What is dyslexia?

Dyslexia is a “difficulty with words, despite adequate teaching”.

It has some easy to spot elements, such as reversing letters or numbers – b/d/p/q or p/9, but more often it is a discrepancy between what you think you, or your child is capable of, and what is actually being achieved.

The child who talks a lot about what they know, who asks good questions or who can argue you into the ground, but who does not do justice to that knowledge on paper. They might hate writing or love to put things on paper, but either way they end up with:

* incomplete sentances
* they lose their train of thought
* poor spelling
* lots of crossing out or generally messy writing
* and they are very frustrated.

Looking at a list of indicators of dyslexia can be useful. However before this the reason most parents end up searching the internet is a gut feeling that something is wrong. Even teachers are puzzled by underperforming students who seem otherwise on the ball.

From as early as seven or eight children can become aware of differences between them and others around them. This realisation leads to inward anger and frustration which can go two ways. Sometimes the child finds ways to hide the problem, avoids reading or homework and is so quiet at school their abilities can be overlooked. On the other hand others throw temper tantrums at home or at school when faced with reading. Some children will say outloud that reading is boring or stupid or that they are stupid. Children with undiagnosed dyslexia quickly lose confidence in their own ability and have low self-esteem when they start to fail at more and more tasks.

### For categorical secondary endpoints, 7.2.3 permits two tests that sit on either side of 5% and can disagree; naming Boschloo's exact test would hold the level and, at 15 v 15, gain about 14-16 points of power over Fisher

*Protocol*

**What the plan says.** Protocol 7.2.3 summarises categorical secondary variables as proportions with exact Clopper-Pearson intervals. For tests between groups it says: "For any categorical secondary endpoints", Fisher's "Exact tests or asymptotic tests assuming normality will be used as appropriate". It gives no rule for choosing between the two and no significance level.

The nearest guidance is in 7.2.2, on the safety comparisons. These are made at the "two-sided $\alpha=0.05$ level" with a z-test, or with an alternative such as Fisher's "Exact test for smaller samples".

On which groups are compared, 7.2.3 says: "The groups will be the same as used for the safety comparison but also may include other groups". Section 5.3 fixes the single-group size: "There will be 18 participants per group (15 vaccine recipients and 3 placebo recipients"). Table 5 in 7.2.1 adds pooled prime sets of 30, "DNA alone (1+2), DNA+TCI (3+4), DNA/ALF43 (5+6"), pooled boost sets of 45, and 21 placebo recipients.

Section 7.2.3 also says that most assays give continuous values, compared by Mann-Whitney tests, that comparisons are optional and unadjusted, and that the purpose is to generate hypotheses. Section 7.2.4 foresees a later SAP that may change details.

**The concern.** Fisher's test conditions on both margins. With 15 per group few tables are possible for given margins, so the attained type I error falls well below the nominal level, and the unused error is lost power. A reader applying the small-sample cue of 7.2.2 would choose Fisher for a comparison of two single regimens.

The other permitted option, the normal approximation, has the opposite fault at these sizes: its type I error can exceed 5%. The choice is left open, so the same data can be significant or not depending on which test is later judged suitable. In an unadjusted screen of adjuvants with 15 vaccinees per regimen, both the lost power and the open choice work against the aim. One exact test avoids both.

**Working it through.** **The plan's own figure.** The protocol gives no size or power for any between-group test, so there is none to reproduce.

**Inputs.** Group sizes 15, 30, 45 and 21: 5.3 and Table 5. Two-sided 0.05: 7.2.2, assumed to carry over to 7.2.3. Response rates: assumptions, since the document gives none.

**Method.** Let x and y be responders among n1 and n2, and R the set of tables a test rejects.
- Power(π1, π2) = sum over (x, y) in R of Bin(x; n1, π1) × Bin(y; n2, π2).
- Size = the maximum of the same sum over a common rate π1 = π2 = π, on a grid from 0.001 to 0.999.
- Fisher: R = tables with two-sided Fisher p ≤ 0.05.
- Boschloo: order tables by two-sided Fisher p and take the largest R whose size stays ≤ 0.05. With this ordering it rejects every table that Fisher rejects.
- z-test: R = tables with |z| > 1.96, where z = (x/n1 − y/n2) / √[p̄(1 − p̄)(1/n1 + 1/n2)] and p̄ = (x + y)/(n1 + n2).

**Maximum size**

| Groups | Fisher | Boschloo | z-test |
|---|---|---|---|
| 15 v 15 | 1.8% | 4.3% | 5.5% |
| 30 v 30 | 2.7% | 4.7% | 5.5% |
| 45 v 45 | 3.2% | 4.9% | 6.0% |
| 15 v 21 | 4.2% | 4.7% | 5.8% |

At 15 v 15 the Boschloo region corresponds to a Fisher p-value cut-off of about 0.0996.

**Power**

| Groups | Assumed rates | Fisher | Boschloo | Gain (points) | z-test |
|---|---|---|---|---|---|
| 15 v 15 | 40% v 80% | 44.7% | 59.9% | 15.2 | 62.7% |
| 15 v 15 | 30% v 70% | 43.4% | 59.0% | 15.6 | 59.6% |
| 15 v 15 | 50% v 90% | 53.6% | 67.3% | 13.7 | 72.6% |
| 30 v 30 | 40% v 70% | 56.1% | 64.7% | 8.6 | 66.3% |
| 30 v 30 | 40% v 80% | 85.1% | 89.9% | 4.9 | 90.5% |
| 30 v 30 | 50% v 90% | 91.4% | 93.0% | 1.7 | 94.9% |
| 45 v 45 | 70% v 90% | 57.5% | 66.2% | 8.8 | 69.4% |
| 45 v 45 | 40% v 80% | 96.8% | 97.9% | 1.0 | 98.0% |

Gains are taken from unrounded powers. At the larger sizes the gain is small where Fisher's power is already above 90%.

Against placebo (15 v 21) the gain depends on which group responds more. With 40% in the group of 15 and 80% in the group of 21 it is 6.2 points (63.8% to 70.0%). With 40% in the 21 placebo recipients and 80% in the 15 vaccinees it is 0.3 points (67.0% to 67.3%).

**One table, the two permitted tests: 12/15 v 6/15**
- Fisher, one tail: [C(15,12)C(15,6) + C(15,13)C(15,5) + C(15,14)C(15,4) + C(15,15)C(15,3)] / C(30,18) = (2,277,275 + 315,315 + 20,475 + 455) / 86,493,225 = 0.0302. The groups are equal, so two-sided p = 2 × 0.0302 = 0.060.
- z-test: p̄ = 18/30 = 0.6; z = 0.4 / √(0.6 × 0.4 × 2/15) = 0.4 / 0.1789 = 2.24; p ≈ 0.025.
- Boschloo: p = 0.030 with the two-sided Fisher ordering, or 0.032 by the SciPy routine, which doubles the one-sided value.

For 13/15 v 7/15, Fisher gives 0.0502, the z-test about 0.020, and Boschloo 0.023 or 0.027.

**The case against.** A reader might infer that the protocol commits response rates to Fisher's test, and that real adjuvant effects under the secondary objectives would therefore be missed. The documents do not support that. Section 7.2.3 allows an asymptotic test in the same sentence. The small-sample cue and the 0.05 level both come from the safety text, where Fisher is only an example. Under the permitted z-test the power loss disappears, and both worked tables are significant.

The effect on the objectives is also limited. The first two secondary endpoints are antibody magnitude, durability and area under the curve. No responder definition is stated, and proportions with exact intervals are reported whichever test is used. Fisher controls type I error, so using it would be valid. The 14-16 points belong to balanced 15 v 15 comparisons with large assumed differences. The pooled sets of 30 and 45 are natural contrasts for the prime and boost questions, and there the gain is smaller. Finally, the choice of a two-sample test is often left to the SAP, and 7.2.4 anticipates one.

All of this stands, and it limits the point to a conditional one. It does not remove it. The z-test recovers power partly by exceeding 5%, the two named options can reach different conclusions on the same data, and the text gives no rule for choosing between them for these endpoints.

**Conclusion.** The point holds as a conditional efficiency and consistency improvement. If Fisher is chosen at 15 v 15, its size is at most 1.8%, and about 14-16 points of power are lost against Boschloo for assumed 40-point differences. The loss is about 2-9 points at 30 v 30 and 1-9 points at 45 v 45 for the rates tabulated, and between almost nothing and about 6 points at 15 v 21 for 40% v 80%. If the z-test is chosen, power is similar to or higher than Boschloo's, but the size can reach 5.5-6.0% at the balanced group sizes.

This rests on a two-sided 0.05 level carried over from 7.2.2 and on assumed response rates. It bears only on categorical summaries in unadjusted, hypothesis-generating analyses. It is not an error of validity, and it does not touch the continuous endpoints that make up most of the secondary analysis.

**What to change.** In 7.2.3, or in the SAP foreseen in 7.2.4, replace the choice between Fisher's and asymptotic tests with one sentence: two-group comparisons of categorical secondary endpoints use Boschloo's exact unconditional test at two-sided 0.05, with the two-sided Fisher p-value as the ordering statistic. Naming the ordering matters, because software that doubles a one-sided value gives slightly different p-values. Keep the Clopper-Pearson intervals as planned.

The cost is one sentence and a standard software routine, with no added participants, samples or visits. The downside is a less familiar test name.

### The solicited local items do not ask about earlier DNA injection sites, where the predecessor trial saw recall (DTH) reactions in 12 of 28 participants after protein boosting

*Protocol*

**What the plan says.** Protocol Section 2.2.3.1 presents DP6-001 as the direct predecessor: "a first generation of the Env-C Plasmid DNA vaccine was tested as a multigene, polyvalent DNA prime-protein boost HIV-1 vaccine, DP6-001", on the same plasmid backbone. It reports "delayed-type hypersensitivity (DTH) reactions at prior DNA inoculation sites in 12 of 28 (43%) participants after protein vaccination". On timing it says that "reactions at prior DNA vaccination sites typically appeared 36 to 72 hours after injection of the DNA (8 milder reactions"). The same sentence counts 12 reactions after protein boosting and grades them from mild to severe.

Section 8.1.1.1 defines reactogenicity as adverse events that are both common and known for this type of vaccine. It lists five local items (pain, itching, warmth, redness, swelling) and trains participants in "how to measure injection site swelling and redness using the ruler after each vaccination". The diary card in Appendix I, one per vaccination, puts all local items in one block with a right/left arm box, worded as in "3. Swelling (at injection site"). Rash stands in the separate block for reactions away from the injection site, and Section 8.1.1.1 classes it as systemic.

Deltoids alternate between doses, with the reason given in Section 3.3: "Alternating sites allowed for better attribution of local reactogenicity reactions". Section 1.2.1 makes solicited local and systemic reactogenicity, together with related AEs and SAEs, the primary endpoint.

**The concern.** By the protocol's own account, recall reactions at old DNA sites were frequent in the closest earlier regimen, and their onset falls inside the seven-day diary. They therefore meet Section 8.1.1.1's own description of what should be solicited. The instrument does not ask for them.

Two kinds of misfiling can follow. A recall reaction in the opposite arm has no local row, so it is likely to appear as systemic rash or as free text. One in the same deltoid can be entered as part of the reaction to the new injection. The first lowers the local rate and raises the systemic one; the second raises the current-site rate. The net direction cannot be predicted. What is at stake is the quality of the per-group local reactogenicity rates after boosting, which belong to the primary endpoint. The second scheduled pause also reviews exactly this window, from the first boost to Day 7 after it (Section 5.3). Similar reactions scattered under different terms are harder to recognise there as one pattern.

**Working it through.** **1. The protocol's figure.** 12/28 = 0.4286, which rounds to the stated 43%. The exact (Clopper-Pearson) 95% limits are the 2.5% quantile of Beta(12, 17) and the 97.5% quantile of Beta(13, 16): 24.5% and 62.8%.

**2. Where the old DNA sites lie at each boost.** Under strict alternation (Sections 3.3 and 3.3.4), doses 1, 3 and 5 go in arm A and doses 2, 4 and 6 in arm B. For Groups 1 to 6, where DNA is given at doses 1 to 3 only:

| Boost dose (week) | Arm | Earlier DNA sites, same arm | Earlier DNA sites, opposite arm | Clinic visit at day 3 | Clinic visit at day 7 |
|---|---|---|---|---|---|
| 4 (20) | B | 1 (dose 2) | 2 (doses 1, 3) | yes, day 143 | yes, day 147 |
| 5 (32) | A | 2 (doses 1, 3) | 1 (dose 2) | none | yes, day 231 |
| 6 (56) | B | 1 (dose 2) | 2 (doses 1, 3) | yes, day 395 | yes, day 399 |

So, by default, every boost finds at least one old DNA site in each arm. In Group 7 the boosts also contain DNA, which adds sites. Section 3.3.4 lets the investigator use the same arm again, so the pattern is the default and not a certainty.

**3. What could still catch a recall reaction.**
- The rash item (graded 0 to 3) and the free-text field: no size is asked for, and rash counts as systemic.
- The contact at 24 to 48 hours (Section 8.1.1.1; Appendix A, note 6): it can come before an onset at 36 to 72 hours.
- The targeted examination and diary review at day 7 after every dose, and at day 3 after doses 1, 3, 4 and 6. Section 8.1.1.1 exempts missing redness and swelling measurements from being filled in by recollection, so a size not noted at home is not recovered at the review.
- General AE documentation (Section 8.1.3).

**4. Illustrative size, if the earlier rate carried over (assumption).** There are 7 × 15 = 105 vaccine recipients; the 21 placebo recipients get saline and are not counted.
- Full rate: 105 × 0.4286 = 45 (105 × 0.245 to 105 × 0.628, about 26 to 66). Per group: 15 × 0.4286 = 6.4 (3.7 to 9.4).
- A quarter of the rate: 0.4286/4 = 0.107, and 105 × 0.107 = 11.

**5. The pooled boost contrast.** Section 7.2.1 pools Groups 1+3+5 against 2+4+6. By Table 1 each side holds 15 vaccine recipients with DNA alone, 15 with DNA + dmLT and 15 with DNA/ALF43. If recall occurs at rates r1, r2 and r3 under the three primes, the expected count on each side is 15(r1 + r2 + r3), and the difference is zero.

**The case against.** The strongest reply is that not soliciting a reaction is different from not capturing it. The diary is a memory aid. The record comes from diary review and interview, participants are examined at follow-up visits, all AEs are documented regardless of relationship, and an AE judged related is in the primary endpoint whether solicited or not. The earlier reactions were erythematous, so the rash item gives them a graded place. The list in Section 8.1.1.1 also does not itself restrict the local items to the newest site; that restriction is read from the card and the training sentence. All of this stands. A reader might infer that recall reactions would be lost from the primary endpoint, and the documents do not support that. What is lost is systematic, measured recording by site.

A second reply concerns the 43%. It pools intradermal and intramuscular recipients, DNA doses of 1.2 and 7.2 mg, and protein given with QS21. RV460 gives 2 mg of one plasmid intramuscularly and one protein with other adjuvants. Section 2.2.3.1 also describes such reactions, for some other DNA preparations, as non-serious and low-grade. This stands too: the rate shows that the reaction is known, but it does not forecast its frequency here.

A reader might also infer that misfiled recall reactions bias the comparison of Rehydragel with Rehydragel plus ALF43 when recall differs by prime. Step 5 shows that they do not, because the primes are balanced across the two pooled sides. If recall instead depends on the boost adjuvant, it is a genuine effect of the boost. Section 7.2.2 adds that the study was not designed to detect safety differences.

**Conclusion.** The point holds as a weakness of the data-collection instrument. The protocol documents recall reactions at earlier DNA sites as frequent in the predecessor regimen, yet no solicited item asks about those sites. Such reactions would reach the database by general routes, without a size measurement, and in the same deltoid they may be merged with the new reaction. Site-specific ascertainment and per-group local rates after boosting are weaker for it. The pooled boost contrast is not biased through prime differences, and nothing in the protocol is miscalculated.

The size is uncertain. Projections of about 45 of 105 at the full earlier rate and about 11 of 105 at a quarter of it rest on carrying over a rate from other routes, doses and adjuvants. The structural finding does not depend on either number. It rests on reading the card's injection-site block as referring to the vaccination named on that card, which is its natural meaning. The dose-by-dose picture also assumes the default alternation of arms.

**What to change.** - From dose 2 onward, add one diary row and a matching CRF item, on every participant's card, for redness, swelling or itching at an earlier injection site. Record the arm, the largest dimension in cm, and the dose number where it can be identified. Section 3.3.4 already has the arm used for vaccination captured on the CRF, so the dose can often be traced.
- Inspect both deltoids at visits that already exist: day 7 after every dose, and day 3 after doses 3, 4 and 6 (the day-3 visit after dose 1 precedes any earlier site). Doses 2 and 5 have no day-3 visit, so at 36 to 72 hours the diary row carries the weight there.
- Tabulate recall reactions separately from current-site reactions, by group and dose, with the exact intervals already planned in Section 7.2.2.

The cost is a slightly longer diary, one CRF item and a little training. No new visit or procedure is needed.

Identification of dyslexia can be a quick and simple as asking the school to use a computerised dyslexia screener to start the process for further testing and assessment.

Discovering a child has dyslexia will bring mixed reactions, but a primary one for the child is relief in finding out it is not their fault they are having trouble learning. For parents there is also relief, but at the same time concern for their child and this is an area in which dyslexia-tonbridge has a lot of experience.

In finding out I had four children with dyslexia and then struggling to get them the support they needed in school gave me all the confidence I needed take what I had learned and use it to acquire a suitable dyslexia qualification to help other parents.

What is it like to have dyslexia?